Falcon Hitches Ride On 737 (Video)

Posted Apr 28, 2021

It’s no secret that today’s aircraft take many inspirational cues from our feathered friends, but in most cases, airplanes and bird tend to be a bad combination. Bird strikes near airports have become a common headline, resulting in damage aircraft radomes, fairings, windshields and engines.

Unfortunately in most cases, the birds lose the fight against their much bigger, mechanical derivatives. Researchers have spent years trying to develop different techniques to scare away birds. One team in France even discovered that something as simple as really big googly-eyes proved effective at scaring away certain types of birds.

That’s not always the case though. In the viral video below, ground engineers manage to capture video of a falcon taking a break on the windshield wiper arm of a Boeing 737. With little information, initial speculation led many to believe the bird found its way onto a departing aircraft, however the poster later clarified that this was actually taken at the Ciudad Real International Airport (CQM) in Ciudad Real, Spain during an engine run-up test.

The airport which is used mostly for aircraft maintenance ended up being a temporary resting place for over 60 aircraft as a result of the COVID-19 pandemic. The video was actually taken while they were conducting engine run-up exercises as part of prep work to get the 737 out of storage and back into commercial service.

The Ciudad Real airport has been home to quite a bit of wild life including hawks, falcons and even the occasional rabbits. The airport which opened in 2009 went by different names including Central Airport CR, Don Quijote Airport and South Madrid Airport, but ceased operations just three years later when the management company went into receivership. The airport which was built to accommodate 2 million passengers per year and handle large aircraft including the A380, stayed closed for many years. Eventually the only things arriving and departing were the nearby hawks and falcons.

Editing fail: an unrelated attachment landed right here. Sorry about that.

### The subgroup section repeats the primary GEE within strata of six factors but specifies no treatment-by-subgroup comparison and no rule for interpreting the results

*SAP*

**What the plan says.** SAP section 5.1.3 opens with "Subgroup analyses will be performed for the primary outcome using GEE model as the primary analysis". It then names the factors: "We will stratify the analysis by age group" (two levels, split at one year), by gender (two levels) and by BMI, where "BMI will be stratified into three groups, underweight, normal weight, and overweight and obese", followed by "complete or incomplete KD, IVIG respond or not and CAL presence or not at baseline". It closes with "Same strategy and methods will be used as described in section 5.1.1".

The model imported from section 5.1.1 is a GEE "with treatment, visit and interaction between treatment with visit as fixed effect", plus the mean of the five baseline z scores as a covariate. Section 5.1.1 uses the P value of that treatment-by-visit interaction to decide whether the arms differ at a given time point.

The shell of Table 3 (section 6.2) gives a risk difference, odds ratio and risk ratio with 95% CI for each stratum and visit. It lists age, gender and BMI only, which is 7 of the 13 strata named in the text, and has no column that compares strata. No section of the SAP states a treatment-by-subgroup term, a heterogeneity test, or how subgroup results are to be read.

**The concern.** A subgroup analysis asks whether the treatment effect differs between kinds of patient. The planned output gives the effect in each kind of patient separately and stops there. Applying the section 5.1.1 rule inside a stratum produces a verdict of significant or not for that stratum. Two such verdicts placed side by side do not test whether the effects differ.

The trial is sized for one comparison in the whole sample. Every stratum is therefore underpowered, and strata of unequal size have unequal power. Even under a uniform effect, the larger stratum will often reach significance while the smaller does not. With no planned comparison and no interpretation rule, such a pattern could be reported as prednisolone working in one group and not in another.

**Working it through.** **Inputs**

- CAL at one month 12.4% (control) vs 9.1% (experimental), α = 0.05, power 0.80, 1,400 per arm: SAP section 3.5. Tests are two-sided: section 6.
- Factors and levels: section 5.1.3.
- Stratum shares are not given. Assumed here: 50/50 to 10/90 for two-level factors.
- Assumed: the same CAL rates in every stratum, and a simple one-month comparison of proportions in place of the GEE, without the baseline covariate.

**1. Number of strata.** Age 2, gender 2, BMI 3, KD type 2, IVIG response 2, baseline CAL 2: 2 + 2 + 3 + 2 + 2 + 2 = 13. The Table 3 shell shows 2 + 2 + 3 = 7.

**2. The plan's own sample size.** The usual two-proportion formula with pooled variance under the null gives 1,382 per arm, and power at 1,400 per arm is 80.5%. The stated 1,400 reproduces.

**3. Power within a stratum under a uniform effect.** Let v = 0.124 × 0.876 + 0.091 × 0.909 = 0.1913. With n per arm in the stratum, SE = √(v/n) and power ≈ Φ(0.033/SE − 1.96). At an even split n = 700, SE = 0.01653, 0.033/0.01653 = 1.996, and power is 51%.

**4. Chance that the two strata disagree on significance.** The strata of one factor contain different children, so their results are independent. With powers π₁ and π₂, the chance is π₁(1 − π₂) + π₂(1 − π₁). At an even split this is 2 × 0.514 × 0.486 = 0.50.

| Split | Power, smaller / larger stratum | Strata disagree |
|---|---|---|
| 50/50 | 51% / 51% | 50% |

The airport found a new lease on life after it was sold to CR International Airport SL in 2018, and re-opened in September 2019. Before the pandemic, it many served as a maintenance hub, but saw occasional general aviation flights. However the pandemic resulted in it becoming a small cargo hub, and housed around 60 aircraft as airlines were forced to temporarily downsize their fleets due to the drop in air travel.

Falcons are friends around Spanish airports

Unlike other avian species, falcons are actually used at major airports in Spain to help control other wild life from getting in the way of arriving and departing aircraft. Falcons are used at the Madrid-Barajas (MAD) and Barcelona-El Prat Airport (BCN) airports (among others) to drive other birds away from active runways, preventing unwanted encounters which could prove to be hazardous for aircraft operations.

The presence of bird colonies close to the runways has always represented a serious safety hazard for air traffic. The impact of birds against aircraft or the accidental suction of birds into the engines can be dangerous on landing and take-off. The airport’s bird colonies include mallard ducks, common coots, lesser grebes, magpies, hawks and goshawks.

To combat this threat using natural means, the airport has a wildlife monitoring service based on modern falconry techniques. More than sixty trained falcons patrol on a daily basis to keep the runway air space free of birds. The discouraging effect of these birds of prey has reduced nesting by the species most dangerous to aviation or has forced them to move further away.

The next time you head to one of Spain’s bigger airports, don’t be surprised if you see a few of these flying in the airport’s vicinity.

[Featured Photo: controladores/Twitter]

Discuss news, ask questions and share photos/videos!
Join the Gate Checked Facebook group.
Join Group
Subscribe for daily travel and aviation e-mail updates.
By registering for this newsletter you agree to our site's Privacy Policy.

Comments are closed.

More Stories